On the basis of our findings, bevacizumab cannot be recommended as adjuvant therapy for breast cancer in the overall population of patients treated in BEATRICE. Nevertheless, biomarker results suggest that within this population, there might be subsets of patients in whom bevacizumab has an effect.
—David Cameron, MD, and colleagues
In a study (BEATRICE trial) reported in Lancet Oncology, David Cameron, MD, Professor of Oncology and Director of Cancer Services, NHS Lothian at the University of Edinburgh, and colleagues evaluated the strategy of adding the antiangiogenic agent bevacizumab (Avastin) to adjuvant chemotherapy in women with triple-negative breast cancer.1 The study showed that the addition of bevacizumab did not improve invasive disease–free survival (an endpoint specifically excluding all in situ cancer events). An exploratory biomarker analysis suggested benefit of bevacizumab in patients with high pretreatment vascular endothelial growth factor receptor 2 (VEGFR-2) levels.
In this open-label phase III trial, 2,591 patients with triple-negative operable primary invasive breast cancer from 360 sites in 37 countries were randomly assigned to receive a minimum of four cycles of adjuvant chemotherapy alone (n = 1,290) or with bevacizumab at an equivalent of 5 mg/kg every week for 1 year (n = 1,301). The primary endpoint was invasive disease–free survival.
The chemotherapy and bevacizumab groups were well balanced for age (median, 50 years in both), premenopausal status (52% in both), Eastern Cooperative Oncology Group (ECOG) performance status (0 in 93% and 92%), ethnicity (white in 75% and 72%), tumor size (T1 in 35% and 37%, T2 in 59% and 58%), positive axillary nodes (1–3 in 25% of both, ≥ 4 in 12% of both), ductal or invasive histology (92% and 93%), grade 3 tumor (69% and 70%), and breast-conserving surgery (63% and 64%). Similar proportions of patients received anthracycline and taxane therapy (59% and 58%), nontaxane anthracycline-containing therapy (36% and 37%), nonanthracycline taxane-containing therapy (5% of both), and radiation therapy (74% and 73%).
Invasive Disease–Free Survival
Chemotherapy was completed as planned in 92% of the chemotherapy group and 93% of the bevacizumab group, and bevacizumab was completed as planned in 68%. After median follow-up of 32.0 months in the bevacizumab group and 31.5 months in the chemotherapy group, there was no difference between the bevacizumab group and the chemotherapy group in invasive disease–free survival, with invasive disease–free survival events occurring in 14% of the bevacizumab group vs 16% of the chemotherapy group (hazard ratio [HR] = 0.87, 95% confidence interval [CI] = 0.72–1.07, P = .18); 3-year invasive disease–free survival was 83.7% with bevacizumab and 82.7% with chemotherapy alone.
Subgroup analyses according to stratification factors and other clinically important characteristics showed no evidence of differences in invasive disease–free survival between treatment groups. After 200 deaths, there was no difference in overall survival (HR = 0.84, P = .23). Hazard ratios for the other secondary endpoints of breast cancer–free interval (HR = 0.89, P = .28) and distant disease-free survival (HR = 0.90, P = .33) also favored bevacizumab but were not significant.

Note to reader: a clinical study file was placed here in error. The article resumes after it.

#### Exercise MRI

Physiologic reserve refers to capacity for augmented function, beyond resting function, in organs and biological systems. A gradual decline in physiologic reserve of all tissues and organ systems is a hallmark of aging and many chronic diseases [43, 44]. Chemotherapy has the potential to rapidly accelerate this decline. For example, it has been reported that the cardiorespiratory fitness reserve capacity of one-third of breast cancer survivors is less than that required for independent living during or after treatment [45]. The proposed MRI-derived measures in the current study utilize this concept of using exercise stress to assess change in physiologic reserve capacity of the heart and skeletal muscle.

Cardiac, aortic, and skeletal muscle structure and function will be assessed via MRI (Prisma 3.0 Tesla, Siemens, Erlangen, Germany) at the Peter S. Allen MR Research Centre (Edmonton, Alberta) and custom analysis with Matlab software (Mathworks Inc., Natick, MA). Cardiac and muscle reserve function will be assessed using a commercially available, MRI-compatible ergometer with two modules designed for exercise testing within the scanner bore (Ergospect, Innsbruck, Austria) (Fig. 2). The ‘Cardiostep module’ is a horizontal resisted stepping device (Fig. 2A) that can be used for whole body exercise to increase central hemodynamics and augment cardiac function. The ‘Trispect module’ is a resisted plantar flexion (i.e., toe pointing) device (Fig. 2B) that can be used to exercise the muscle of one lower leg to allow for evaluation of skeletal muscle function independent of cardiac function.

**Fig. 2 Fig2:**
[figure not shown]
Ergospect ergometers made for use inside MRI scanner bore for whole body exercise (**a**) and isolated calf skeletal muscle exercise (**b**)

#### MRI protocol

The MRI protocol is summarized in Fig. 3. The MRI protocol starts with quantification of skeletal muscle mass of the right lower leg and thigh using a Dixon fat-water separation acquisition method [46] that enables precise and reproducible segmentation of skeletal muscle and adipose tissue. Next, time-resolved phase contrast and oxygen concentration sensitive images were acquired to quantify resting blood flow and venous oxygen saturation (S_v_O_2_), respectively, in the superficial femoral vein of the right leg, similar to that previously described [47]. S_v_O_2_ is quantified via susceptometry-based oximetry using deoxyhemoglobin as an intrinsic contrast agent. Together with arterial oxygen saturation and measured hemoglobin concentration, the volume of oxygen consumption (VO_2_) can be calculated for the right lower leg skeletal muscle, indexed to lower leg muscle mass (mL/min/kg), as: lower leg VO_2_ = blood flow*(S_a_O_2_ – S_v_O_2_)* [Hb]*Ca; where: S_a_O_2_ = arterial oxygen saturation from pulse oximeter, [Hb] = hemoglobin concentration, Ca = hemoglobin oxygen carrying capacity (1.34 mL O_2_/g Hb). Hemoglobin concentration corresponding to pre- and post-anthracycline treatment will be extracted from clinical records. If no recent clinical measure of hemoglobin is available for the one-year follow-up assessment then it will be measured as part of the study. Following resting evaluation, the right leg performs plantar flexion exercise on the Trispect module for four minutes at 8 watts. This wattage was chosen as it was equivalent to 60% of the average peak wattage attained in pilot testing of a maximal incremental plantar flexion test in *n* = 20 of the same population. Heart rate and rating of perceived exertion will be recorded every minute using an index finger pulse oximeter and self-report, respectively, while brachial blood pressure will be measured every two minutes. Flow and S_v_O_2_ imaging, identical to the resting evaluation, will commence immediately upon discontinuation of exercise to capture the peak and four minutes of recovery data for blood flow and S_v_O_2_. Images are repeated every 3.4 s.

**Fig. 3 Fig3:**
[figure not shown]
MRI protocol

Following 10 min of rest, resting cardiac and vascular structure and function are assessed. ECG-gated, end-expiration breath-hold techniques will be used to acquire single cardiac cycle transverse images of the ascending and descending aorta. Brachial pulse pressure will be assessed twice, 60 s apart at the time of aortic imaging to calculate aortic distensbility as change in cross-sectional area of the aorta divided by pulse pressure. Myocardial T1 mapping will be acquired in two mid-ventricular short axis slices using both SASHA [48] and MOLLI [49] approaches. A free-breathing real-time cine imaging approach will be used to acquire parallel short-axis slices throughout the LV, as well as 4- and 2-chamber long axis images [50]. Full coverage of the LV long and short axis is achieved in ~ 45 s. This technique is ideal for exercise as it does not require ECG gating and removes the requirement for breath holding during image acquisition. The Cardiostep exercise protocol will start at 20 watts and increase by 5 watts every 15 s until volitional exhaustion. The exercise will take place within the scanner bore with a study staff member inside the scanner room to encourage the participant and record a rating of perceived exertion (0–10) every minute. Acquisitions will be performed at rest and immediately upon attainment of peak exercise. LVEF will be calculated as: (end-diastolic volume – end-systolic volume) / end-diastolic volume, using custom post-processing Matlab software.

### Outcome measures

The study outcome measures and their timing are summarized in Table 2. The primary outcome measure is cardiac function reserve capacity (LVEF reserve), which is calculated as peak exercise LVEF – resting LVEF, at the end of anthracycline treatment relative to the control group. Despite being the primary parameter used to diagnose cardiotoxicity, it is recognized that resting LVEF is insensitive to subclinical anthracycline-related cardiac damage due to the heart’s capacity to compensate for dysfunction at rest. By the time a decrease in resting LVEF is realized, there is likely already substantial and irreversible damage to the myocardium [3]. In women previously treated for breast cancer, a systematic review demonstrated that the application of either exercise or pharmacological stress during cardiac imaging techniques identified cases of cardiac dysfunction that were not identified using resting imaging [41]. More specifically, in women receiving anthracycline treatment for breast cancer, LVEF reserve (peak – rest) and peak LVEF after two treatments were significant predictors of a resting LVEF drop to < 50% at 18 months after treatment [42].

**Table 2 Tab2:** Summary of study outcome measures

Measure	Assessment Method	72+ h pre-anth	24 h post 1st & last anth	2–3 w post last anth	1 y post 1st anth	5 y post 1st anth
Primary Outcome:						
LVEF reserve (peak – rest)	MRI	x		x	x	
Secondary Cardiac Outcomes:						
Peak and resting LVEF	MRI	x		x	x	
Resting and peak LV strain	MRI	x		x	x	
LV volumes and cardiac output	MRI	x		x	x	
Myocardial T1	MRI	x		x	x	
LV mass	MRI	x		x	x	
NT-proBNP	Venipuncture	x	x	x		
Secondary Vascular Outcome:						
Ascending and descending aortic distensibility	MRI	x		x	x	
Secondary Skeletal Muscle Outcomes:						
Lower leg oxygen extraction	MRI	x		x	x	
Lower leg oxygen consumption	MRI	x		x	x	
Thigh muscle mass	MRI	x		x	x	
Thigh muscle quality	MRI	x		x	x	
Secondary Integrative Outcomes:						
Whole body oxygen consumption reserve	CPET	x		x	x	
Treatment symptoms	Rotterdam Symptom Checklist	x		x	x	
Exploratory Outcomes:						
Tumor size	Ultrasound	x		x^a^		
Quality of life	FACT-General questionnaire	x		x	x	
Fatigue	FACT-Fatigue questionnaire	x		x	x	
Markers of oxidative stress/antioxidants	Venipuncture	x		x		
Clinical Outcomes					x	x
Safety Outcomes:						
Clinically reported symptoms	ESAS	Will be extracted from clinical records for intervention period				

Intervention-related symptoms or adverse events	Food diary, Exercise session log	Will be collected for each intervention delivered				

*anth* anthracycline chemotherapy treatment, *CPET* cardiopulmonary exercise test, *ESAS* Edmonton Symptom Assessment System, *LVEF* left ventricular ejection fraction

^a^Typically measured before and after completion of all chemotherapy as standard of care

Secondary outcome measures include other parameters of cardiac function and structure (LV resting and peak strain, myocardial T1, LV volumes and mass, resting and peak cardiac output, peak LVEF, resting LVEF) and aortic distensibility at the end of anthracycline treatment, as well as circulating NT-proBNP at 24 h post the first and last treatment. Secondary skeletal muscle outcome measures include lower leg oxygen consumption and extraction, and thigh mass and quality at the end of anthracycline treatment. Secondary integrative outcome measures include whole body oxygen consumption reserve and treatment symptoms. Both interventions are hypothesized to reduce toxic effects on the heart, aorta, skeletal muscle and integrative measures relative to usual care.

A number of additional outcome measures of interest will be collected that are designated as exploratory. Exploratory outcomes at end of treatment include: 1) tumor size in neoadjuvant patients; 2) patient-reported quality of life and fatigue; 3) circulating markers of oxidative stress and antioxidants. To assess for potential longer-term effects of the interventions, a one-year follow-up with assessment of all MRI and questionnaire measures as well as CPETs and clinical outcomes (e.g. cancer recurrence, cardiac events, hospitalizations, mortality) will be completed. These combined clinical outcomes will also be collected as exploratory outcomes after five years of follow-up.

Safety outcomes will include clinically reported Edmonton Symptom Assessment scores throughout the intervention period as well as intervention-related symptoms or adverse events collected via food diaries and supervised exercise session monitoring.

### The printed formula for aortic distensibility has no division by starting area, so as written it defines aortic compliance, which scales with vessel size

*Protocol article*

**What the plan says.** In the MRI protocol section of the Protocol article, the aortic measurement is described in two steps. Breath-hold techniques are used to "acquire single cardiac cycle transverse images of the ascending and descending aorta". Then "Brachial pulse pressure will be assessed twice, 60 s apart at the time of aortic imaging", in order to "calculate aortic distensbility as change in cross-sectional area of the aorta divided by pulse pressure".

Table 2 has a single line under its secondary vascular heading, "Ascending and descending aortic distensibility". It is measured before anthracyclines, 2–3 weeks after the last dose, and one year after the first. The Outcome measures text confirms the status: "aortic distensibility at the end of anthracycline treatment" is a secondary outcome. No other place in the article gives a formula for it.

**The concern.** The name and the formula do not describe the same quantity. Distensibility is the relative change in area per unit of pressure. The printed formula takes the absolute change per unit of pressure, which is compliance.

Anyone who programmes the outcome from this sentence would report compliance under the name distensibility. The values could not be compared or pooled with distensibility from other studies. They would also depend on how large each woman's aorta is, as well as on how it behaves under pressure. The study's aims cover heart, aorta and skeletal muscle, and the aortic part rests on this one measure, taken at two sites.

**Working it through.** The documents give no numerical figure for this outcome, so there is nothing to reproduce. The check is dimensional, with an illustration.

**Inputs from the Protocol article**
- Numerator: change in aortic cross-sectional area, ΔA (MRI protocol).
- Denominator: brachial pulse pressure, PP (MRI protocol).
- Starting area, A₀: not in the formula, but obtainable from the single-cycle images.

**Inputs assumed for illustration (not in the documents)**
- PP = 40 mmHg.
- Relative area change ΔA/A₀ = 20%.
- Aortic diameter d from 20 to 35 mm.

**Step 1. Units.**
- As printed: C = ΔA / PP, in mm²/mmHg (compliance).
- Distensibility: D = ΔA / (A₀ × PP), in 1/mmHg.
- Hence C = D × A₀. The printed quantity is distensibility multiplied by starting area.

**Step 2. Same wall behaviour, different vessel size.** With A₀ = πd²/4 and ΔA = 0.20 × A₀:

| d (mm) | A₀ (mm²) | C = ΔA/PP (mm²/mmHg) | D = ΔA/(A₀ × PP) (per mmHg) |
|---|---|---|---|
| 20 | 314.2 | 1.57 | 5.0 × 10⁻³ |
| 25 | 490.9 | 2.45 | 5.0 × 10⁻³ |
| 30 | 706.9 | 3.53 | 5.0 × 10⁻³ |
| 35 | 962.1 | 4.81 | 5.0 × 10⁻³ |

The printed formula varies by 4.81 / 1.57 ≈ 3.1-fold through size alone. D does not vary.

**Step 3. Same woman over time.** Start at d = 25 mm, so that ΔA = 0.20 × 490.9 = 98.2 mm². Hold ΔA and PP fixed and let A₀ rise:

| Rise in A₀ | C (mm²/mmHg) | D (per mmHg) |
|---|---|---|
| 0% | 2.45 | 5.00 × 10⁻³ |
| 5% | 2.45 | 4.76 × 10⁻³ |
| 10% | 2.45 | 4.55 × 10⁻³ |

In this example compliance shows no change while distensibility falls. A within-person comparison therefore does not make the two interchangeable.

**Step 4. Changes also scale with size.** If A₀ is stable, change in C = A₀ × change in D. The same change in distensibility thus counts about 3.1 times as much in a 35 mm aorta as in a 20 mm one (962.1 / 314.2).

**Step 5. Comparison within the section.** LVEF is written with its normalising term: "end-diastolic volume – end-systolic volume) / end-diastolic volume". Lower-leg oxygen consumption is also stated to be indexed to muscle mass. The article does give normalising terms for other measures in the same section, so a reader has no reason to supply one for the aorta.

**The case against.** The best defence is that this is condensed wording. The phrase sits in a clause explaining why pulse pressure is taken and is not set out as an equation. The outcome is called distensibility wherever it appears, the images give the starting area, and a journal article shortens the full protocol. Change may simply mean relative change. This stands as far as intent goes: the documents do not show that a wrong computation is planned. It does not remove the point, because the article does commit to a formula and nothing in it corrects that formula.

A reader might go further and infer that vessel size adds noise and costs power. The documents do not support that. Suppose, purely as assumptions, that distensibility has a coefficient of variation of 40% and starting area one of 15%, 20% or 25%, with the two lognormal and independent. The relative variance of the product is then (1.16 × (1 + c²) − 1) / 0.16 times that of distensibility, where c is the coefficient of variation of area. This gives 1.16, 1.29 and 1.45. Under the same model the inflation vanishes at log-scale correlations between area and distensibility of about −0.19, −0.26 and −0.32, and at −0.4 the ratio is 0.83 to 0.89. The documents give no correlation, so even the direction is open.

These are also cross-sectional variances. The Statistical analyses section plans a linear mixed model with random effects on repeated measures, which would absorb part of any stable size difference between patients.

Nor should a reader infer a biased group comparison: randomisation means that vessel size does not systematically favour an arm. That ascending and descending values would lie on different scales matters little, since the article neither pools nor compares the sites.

Sites of recurrence were similar in the two treatment groups, with the most common being distant recurrence (11% in the bevacizumab group and 11% in the chemotherapy group). The most common sites of distant recurrence were lung (28% and 27%), liver (20% and 15%), and bone (17% and 20%). Distant central nervous system or meningeal recurrence accounted for 7% of recurrences in the bevacizumab group and 12% in the chemotherapy group.
Exploratory biomarker assessment in approximately 45% of patients suggested that patients with high pretreatment plasma VEGFR-2 levels might benefit from the addition of bevacizumab. The hazard ratios for invasive disease–free survival for bevacizumab vs chemotherapy were 0.61 among patients with levels above the median value and 1.24 for those with levels below median (P = .0291 for interaction).
Grade 3 or higher adverse events occurred in 72% of patients in the bevacizumab group and 57% of the chemotherapy group. There was a high incidence of grade 3 or higher hematologic adverse events in both groups. The bevacizumab group had an increased frequency of grade 3 or worse hypertension (12% vs 1%), severe cardiac events occurring at any point during the 18-month safety-reporting period (1% vs < 0.5%), and treatment discontinuation (bevacizumab, chemotherapy, or both, 20% vs 2%). There was no increase in fatal adverse events with bevacizumab (4 vs 3).
The authors noted that further follow-up is needed to assess the potential effect of bevacizumab on overall survival. The overall survival analysis is prespecified to occur after 340 deaths or median follow-up of 5 years, whichever occurs first.
The authors concluded: “On the basis of our findings, bevacizumab cannot be recommended as adjuvant therapy for breast cancer in the overall population of patients treated in BEATRICE. Nevertheless, biomarker results suggest that within this population, there might be subsets of patients in whom bevacizumab has an effect. Identification of those patients who stand to benefit most from bevacizumab, in both the metastatic and adjuvant settings, is a priority.” ■
Disclosure: The study was funded by F Hoffmann-La Roche.
1. Cameron D, Brown J, Dent R, et al: Adjuvant bevacizumab-containing therapy in triple-negative breast cancer (BEATRICE): Primary results of a randomised, phase 3 trial. Lancet Oncol. August 6, 2013 (early release online).
Antiangiogenic strategies using the anti–vascular endothelial growth factor (VEGF) monoclonal antibody bevacizumab (Avastin) gained traction in breast cancer with the publication of the Eastern Cooperative Oncology Group (ECOG) 2100 trial in 2007. That study demonstrated a progression-free survival ...